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Potty Training and Sleep…Oh My!!


If you are a parent of a 2 or 3 year old, then this question from one of my clients is probably all too familiar…


Q: My daughter is 2.5 years old and started potty training-which is great, but she is definitely using it as a delay tactic before naps and bedtime, and I don’t know what to do.  She keeps on saying, “Mommy and daddy,I have to pee,”even though we’ve just sat on the potty etc.  If it wereup to her, we’d go back to the potty 10 times…


Also, she doesn’t poop in the potty yet, but consistently poops 5-15 minutes after we close the door for nap and bedtime!  Then, she calls to let us know she has a poop (which is what we’ve trained her to do as she won’t sleep with a dirty diaper).  We’ve tried to get her to sit on the potty for longer periods of time before sleep, but no luck.  I think she likes to be relaxed in her crib and in private.  


Her naps and bedtimes, due to both of these issues, are getting to be later and later and sometimes not at all…and the kid is beyond exhausted and cranky during the day.  She is a kid that needs her sleep and needs her sleep schedule. Help!




Potty training and sleep – can they both happen successfully? Is it possible to maintain your toddler’s great sleep habits while she is potty training? Does she really need to go to the bathroom the minute the light is turned off and you say good night? And, while youknow that you really want her to be potty trained, youalso know that you are so over going back and forth to her when it is time for her to be sleeping!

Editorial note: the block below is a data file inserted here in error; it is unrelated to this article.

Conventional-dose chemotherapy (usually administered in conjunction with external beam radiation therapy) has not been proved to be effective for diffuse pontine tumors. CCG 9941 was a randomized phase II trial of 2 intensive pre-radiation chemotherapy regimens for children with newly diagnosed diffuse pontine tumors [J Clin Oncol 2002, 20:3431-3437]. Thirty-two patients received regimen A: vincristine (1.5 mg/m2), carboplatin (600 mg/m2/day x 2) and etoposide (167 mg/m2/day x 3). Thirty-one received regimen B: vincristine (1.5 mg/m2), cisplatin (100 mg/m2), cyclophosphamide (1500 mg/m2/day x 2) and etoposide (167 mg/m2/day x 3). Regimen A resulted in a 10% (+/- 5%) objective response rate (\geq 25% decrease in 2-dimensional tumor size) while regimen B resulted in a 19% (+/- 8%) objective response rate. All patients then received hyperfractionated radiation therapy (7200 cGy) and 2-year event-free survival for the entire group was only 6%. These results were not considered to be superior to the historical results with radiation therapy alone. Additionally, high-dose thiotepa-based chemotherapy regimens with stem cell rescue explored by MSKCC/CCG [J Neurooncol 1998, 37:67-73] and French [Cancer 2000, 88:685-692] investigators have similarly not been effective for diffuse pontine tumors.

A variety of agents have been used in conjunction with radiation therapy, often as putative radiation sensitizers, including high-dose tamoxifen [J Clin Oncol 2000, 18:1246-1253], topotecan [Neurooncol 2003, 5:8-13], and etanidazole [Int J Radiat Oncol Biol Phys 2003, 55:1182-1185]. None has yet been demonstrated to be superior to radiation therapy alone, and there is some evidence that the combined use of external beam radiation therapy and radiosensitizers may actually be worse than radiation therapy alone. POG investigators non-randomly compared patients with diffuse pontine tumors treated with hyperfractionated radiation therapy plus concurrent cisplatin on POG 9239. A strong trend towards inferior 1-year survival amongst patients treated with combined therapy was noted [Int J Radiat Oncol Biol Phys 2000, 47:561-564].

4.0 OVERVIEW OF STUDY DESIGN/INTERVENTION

Here are some tried and true strategies to help you and your toddler be successful at both potty training and getting a good night sleep!


  • When your daughter is awake and asks to use the potty, go with it every time. However, when it is time for sleep and you know that she was just given the opportunity to use the bathroom,ignore the consistent requests.


  • Be sure to limit her fluid intake during the late afternoon and early evening to minimize her need to use the bathroom during the night.


  • As part of the routine before naps and night, give her lots of opportunities to try to use the potty. This way if she asks again (and again) after being put in bed, you can be confident that it is just a delay tactic that you are ignoring and not an actual need. A routine could look something like: go to the potty, put on pj’s, brush teeth (at night), potty, read books, etc, potty, and in bed.


  • For pooping, give her some time alone in her room or crib (wherever her poop preference 🙂 place may be) before sleep. This will give her the chance to take care of her business and then you can come in and change her diaper and do the bedtime routine. This will mean starting the process earlier to allow for this extra time.


  • Use an earlier bedtime as needed. While she is figuring out this potty training thing and calling out more at bedtime to use the bathroom, it is likely taking her longer to fall asleep. Getting her down for the night a bit earlier will help preserve her full night sleep.Keeping her well rested during this transition is so important.


  • Stay consistent. Once she has tried to pee several times during the routine, leave her in hercrib or bed no matter how many times she calls for you. It is very normal for toddlers to start pulling shenanigans at bedtime. Staying very consistent with clear rules and expectations is the key to success.


Our toddlers can be so savvy and smart with their delay tactics. Put these strategies in place and stay one step ahead of your little one as they are learning to be potty trained. Good luck!

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